December 2017

 

Christmas Eve Cider

by Marguerite Dakin

 

The last note of Silent Night cut unevenly off, the chorus of voices each giving up one by one. There was a moment of silence in the church, broken by a baby’s babble from the back row. Dark faces lit by candles looked down, closing their programs. The lights came back on and voices filled the space again, slightly hushed at first, still basking in the glow of the candlelit moment, but then louder as they called out to familiar faces across the pews. Rose blew out her candle and slid sideways into the aisle. She joined the shuffling crowd as they pressed slowly toward the exit. The big wooden doors were open, letting out the communal warmth they had created with their body heat over the course of the service, and letting in a cold winter wind. She buttoned her coat and headed carefully down the steps, which were salted but still slick.

 

Beyond the trees and on the road below the church, the world was dark and still, but the yard was full of chatter and dancing light. There were candles set in sparkling buckets made of ice, and yellow light spilled out from the church door. Rose stood in a loose huddle with her family as they shielded themselves from the cold. Her mom wanted to get home to put the lasagna in the oven, but she wanted to linger a little longer in this icy warmth.

 

Their old neighbour was set up in the centre of things with a big pot, a sort of witch-like cauldron. She and her sister crunched over, through the snow, and he offered them some hot cider. The steam rose as he ladled it into little paper cups and handed it over. It was too hot for the thin paper cups, their bare fingers tingled and burned. They could smell the golden liquid from an arm’s length away, and it smelled like crisp fall days at the cider press. Every fall, when they had lived on the farm, there had been a day when everyone from the little valley converged on the barn and pulled the tarp off of the giant apple press. Rose’s favourite job had been at the top of the hill, where she would stand for hours feeding apples into the chute that led down to the press. Down in the barn, the air was heavy and the earthy scent of crushed apples was overpowering. But when she filled a cup from the spigot of freshly pressed cider, she was instantly refreshed. It tasted like crisp breezes and sunny days spent wearing flannel shirts.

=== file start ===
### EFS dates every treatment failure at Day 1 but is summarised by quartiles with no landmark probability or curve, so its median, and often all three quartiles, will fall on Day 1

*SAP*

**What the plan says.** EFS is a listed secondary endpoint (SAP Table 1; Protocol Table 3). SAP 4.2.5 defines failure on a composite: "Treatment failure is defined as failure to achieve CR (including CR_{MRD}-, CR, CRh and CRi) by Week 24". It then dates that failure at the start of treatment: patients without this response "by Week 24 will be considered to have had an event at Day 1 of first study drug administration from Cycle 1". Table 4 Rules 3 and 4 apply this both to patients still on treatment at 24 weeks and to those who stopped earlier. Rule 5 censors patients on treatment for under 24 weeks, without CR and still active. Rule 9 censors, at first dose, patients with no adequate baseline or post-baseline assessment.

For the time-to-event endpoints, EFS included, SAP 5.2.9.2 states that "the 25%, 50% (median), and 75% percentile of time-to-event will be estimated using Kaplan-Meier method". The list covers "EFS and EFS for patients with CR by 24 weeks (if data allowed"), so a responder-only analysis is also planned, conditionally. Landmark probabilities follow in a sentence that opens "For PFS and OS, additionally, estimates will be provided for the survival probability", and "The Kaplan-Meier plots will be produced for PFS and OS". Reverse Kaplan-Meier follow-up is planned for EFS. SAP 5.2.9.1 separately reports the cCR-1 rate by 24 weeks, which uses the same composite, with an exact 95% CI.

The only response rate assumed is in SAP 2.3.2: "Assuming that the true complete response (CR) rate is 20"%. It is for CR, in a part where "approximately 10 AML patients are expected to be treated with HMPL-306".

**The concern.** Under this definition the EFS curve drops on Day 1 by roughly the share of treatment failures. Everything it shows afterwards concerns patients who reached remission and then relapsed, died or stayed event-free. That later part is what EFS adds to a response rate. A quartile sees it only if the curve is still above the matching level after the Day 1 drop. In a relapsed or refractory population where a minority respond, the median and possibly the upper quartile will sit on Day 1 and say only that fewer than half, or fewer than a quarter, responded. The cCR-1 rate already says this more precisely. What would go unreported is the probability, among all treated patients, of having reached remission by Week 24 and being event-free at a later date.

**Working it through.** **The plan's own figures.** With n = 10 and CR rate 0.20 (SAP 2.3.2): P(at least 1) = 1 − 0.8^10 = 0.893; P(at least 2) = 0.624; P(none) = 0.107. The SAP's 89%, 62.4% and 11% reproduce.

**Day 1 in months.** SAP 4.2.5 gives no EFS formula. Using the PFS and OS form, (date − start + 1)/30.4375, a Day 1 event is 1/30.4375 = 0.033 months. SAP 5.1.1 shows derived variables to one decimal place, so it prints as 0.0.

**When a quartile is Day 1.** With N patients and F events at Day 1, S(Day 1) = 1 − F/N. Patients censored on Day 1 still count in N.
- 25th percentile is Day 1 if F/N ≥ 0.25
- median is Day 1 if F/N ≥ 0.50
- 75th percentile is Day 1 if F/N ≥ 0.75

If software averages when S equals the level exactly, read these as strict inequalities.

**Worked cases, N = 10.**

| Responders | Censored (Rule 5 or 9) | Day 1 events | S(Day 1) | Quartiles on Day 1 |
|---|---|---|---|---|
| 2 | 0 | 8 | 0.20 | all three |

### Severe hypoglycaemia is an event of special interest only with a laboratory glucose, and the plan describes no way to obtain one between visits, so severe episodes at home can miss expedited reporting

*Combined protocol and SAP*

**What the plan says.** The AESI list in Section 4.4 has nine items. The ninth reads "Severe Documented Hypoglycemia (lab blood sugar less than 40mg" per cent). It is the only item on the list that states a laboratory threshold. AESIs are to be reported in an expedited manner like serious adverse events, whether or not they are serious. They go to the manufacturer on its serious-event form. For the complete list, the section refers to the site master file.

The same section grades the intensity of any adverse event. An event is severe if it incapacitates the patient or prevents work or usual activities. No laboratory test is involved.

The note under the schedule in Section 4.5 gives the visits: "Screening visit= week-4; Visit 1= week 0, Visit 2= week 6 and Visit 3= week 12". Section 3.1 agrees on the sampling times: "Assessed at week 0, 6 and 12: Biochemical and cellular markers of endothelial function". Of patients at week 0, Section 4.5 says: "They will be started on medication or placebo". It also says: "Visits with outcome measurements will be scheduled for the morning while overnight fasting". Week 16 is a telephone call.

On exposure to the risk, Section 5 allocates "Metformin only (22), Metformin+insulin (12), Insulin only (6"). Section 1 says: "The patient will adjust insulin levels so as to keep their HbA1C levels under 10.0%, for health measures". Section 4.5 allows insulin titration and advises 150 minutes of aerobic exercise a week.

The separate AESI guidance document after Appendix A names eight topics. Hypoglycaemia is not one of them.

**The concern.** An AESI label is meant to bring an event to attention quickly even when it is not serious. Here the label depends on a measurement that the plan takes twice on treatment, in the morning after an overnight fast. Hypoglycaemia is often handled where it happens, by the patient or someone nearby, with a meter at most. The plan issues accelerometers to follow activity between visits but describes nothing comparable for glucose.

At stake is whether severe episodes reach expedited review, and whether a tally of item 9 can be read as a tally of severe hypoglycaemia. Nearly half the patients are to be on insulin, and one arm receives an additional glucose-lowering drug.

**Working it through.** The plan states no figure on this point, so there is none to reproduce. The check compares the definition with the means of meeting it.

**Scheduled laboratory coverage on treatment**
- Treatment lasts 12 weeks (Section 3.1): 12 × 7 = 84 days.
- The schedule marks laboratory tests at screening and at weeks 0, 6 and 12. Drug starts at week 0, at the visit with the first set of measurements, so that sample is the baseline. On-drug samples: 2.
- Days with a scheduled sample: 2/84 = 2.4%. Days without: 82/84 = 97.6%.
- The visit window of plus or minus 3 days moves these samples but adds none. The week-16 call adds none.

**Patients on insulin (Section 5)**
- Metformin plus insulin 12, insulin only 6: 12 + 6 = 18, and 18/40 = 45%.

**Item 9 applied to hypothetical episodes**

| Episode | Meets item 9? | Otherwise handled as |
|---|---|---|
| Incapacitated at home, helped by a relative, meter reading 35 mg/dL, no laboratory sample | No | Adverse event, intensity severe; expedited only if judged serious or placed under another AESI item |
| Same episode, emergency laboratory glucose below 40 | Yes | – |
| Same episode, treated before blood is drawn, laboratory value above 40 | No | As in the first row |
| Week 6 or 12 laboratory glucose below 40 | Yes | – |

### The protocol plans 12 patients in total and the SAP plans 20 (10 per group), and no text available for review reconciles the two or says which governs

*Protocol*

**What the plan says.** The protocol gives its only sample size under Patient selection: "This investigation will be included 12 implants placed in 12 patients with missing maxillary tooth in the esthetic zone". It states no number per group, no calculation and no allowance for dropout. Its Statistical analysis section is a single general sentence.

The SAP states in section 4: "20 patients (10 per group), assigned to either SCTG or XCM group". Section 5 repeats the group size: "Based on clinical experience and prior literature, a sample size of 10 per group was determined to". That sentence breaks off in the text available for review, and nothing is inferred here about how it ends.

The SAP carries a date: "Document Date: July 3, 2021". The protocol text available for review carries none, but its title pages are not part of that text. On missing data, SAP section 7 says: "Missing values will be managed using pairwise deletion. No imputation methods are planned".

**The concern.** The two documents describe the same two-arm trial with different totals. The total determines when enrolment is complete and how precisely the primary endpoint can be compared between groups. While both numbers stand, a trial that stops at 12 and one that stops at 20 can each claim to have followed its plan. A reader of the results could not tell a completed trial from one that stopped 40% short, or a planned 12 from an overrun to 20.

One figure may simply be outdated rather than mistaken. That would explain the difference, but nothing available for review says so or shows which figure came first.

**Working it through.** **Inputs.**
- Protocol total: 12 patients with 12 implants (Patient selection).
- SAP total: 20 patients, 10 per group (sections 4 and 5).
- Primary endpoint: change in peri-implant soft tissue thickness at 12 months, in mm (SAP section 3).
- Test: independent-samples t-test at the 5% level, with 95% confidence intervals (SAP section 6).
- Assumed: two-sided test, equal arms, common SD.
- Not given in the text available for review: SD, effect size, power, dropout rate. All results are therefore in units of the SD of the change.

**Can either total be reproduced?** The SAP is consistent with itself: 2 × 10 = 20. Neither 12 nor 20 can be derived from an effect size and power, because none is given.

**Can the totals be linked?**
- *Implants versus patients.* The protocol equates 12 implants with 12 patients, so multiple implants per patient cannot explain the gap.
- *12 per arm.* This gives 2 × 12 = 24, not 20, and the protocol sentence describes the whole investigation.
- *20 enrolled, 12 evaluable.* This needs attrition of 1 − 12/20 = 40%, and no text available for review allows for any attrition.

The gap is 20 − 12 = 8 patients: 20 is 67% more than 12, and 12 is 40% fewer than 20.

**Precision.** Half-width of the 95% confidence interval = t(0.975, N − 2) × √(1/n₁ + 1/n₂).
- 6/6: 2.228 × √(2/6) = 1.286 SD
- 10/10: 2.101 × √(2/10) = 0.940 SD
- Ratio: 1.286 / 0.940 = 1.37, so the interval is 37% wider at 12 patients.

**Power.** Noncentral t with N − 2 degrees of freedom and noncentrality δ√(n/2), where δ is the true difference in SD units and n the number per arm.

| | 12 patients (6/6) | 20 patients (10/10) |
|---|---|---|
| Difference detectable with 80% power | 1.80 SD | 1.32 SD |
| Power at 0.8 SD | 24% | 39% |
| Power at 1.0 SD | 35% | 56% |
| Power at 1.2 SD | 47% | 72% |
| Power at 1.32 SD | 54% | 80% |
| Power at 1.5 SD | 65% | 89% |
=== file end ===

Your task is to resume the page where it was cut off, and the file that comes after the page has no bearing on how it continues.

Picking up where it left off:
That same bright taste came to Rose as she stood in the snow outside the church, but it had a different tone to it. The heat of the cider travelled down her throat, spread throughout her body, and it tasted like the cosy feel of curling up by the fireplace on a brutally cold day, of standing in an unheated church feeding off the warmth of your neighbours. It was a comforting warmth, but it still had a crisp winter bite to it.

 

She stood and sipped her cider for a while, listening to the voices around her and trying to get that cute baby in the fair isle sweater to smile back at her. Then she rejoined her family, and heard the usual comments from her old neighbours on how much she and her siblings had grown. There was going to be a bonfire in the field next to the church, and she longed to see the jumping flames and feel their heat on her face, to watch the sparks fly out into the blue night snow. But the lasagna waited for them at home, it sat on the counter carefully layered, sculpted with care. And so they raced down the dirt road, tripping over the mud ruts that had frozen into peaks and valleys, and piled into the car.

 

Marguerite Dakin is a Vermonter and an English Honours student at Bishop's University. She loves tea, cows, and muddy roads.

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